‘He’s All That’ Is Not, Well, All That—But It’s Better Than You Think


He’s All That had a lot working against it before the movie even hit Netflix today, August 27. It’s a remake of the mediocre, though well-liked, ’90s movie starring Rachael Leigh Cook and Freddie Prinze Jr. It was also filmed during the worst of the pandemic, and a scene set in Los Angeles’ Union Station nearly shut down a crucial testing site in the hard-hit city. Not a great look. And then there’s star Addison Rae, a TikTok celebrity whose jump to movie star has consistently been questioned and ridiculed by the public. 

The trailer alone sparked controversy when Jameela Jamil joked it looked awful, then said her words were spun by a tabloid eager to pit women against each other, though in the process of defending herself she mentioned that the movie probably wouldn’t be good and didn’t need to be. “These movies are not supposed to be Shakespeare,” wrote Jamil. For the record, *He’s All That—*just like She’s All That, and Drive Me Crazy, and *My Fair Lady—*is based on Pygmalion by George Bernard Shaw, which itself was inspired by a Greek legend. So, while technically not Shakespeare “these movies,” by which Jamil seems to mean teen rom-coms, are supposed to be entertaining. 

What I’m saying is: There was a lot of baggage going into this. So I decided to judge He’s All That not against Shakespeare or even the 1999 original movie. Netflix’s teen offerings are made to be watched on a laptop. They’re pleasant but cheap, designed mostly not to offend. They don’t have to get you to the theater—they just have to keep you on the couch. I was prepared to cringe, either at some hack plot moment or Rae’s acting or a nauseating meta-reference to the nineties. And I have to tell you…I did not cringe. Reader, I didn’t cringe at all.

That’s not to say that He’s All That is, um, all that. It hits more than a few cliches (gratuitous Karaoke moment alert!). You can see the twists coming from a mile away, and the party scenes, of which there are many, do suffer from a lack of extras. The dialogue didn’t make me laugh, but it didn’t make me uncomfortable the way truly bad writing sometimes can and there was a refreshing lack of wink-wink nods at the original. Rachel Leigh Cook and Matthew Lillard, stars of She’s All That, make appearances as new characters, and there’s a dance-off, and a red dress, and “Kiss Me” by Sixpence None the Richer. But the filmmakers wisely chose to lift only the best elements from the earlier film. Dance parties are fun. Red dresses are pretty. That song fucking rocks.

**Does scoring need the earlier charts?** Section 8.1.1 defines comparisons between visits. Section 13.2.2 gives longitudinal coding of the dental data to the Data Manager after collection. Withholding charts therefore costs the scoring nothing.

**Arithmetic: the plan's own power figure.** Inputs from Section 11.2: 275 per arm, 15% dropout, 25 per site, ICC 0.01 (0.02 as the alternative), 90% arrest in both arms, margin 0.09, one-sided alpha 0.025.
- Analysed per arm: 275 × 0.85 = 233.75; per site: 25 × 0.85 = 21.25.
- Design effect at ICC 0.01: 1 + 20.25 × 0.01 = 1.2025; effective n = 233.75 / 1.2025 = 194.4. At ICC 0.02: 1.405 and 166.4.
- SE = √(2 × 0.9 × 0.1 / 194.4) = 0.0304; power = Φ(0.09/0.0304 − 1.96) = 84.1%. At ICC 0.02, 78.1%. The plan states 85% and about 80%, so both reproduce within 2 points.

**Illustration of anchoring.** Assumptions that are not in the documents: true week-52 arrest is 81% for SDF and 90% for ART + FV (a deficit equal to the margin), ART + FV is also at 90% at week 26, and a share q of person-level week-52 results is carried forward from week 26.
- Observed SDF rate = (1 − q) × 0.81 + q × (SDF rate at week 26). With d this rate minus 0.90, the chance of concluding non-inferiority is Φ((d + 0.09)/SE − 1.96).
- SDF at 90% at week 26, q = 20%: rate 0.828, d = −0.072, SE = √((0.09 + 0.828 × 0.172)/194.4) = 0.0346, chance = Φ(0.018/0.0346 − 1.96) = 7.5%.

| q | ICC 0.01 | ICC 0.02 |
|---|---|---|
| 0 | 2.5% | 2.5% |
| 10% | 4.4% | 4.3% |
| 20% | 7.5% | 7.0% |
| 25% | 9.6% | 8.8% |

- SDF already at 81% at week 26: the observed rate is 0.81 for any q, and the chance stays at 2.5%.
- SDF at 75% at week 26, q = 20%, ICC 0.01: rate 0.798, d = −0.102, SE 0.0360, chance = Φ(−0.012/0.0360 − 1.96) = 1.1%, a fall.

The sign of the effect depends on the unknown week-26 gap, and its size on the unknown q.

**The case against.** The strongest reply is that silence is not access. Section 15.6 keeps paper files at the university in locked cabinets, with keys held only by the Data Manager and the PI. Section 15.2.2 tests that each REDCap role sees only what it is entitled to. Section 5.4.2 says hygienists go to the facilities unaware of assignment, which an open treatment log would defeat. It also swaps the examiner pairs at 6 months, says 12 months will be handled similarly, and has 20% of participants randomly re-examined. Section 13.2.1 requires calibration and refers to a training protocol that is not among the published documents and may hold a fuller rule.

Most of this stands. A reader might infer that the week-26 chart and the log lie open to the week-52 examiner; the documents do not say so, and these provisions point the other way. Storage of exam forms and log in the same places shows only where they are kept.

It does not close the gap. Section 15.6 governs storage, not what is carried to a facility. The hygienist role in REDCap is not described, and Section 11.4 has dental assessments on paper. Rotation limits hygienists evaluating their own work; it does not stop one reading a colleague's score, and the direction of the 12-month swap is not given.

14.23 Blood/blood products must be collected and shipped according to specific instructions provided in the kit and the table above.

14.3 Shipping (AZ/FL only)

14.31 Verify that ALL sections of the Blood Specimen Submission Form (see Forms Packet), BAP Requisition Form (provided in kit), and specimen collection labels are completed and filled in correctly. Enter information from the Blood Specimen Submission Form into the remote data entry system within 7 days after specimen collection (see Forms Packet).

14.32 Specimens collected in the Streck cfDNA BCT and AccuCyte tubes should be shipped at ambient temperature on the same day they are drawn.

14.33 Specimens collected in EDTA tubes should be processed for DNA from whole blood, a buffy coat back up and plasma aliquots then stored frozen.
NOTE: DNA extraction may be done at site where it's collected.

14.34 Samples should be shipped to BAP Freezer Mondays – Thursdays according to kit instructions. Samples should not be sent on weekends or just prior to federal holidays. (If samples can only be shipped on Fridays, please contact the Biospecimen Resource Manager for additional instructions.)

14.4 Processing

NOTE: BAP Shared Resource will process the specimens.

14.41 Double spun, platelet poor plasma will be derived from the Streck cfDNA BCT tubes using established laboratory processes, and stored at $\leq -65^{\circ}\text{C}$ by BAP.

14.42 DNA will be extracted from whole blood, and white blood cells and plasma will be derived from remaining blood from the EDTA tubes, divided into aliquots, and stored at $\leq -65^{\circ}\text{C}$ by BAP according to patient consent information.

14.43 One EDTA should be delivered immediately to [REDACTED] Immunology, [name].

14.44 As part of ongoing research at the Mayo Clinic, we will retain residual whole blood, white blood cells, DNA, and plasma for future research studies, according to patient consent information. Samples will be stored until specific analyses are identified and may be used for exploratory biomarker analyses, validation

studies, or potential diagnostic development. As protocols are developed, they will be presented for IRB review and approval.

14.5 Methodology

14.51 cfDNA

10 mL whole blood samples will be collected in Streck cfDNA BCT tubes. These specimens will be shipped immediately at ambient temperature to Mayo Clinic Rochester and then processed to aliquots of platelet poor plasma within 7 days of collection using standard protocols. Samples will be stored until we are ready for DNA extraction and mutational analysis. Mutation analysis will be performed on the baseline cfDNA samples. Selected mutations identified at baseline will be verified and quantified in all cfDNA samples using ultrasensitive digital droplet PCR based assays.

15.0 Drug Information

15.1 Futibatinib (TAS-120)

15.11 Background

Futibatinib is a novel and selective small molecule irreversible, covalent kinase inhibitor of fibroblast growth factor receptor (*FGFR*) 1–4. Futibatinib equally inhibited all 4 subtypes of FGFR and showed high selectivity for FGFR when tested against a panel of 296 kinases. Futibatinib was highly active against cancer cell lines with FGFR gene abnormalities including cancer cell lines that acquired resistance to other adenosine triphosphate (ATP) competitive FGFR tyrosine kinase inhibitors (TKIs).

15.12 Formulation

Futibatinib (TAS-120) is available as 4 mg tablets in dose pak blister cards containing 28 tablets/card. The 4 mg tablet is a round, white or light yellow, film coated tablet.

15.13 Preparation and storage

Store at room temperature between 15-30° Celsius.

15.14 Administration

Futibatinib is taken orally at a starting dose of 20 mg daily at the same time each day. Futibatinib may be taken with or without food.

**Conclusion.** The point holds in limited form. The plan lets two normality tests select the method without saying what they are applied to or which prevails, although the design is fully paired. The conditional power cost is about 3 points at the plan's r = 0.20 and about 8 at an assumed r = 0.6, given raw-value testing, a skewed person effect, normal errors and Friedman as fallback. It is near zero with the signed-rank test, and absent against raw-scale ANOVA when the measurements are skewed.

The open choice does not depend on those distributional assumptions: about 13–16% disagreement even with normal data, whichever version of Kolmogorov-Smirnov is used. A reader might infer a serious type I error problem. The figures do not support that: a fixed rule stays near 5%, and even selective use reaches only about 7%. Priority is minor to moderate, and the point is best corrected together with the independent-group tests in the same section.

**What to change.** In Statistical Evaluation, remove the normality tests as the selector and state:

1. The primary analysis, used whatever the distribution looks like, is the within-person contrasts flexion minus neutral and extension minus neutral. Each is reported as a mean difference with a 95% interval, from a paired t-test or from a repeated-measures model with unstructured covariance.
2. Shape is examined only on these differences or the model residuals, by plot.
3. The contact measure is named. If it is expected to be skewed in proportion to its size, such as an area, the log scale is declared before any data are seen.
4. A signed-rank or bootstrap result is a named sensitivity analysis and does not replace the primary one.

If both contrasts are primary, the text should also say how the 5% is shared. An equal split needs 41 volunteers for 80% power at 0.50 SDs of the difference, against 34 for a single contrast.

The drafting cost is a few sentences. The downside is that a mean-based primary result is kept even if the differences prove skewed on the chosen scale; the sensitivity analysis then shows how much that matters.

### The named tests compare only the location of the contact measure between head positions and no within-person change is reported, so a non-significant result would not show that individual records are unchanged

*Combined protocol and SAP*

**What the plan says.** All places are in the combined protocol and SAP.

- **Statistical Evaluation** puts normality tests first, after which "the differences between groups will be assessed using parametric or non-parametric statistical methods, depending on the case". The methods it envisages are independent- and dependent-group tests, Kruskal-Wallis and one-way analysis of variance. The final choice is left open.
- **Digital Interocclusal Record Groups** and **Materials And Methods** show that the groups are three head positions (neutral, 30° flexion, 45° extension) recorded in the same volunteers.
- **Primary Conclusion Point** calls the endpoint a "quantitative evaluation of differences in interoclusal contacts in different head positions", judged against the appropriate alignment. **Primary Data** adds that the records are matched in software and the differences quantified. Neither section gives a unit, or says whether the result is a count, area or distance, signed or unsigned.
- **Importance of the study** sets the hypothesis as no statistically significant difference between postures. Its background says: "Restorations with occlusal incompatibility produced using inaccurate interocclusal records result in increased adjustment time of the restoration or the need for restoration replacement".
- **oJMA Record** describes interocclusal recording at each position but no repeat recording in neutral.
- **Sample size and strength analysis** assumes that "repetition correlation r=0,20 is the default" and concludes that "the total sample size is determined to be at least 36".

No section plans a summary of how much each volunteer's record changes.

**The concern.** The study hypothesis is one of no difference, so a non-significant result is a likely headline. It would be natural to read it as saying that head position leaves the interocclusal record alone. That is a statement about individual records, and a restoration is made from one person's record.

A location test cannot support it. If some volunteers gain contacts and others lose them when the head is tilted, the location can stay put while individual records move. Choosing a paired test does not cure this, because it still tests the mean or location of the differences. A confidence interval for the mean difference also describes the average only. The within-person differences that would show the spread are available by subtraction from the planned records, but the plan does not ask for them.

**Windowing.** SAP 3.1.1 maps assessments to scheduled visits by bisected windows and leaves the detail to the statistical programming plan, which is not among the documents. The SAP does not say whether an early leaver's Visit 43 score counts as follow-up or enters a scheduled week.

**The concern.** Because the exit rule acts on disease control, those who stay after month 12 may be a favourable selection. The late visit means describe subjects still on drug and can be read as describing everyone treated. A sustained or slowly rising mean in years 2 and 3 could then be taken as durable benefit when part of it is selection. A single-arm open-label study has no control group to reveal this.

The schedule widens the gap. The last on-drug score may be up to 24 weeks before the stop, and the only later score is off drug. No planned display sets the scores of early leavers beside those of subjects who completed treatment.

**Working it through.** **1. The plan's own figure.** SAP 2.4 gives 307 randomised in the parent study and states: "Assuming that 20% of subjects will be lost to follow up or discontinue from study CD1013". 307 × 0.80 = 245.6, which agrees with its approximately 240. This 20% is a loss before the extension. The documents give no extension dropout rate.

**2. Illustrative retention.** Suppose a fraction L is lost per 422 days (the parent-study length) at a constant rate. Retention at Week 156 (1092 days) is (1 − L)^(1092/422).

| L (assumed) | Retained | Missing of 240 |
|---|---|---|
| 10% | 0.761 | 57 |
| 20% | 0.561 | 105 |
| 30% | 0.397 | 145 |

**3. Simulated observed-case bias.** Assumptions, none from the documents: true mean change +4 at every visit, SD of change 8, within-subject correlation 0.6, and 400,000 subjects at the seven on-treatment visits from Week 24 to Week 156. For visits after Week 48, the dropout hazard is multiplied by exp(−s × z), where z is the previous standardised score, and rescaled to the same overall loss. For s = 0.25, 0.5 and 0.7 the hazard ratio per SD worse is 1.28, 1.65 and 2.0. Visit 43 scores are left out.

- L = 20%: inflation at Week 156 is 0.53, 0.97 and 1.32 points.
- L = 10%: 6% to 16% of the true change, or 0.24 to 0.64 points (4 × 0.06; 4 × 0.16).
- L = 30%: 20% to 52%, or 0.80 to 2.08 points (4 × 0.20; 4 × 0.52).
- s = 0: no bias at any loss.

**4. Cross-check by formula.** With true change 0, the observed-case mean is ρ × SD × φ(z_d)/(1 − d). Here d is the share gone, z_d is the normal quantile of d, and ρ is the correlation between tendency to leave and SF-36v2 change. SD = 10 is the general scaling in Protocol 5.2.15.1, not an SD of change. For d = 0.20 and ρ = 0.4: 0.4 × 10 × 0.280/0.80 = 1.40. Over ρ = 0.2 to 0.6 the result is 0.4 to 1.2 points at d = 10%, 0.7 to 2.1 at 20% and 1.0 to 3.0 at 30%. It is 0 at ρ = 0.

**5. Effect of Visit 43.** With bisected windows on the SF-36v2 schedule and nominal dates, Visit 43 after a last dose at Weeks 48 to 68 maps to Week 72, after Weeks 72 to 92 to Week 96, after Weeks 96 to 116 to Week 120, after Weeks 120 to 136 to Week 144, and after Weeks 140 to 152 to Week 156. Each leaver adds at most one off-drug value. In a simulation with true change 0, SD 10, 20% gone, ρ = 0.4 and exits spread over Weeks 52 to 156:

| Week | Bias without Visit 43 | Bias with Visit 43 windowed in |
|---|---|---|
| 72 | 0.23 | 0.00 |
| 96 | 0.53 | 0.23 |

The characters work well enough, though the plot is a little underdeveloped. We don’t quite know the stakes. Cool girl Padgett (Rae) is both popular at school and online, and plans to use her influencer money to pay for college. When her post-breakup meltdown goes viral, she loses her endorsements. It’s unclear which of these losses she’s most upset about. She’s still well-liked at school, doesn’t seem to be all that broken-hearted about her boyfriend, and we never really find out (spoiler) if she found a way to pay for school at the end. The bet with her best friend, that she can make over the school loser into a prom king, doesn’t have quite enough juice either, since Padgett isn’t risking much by being seen with grungey photographer Cameron (Tanner Buchanan).


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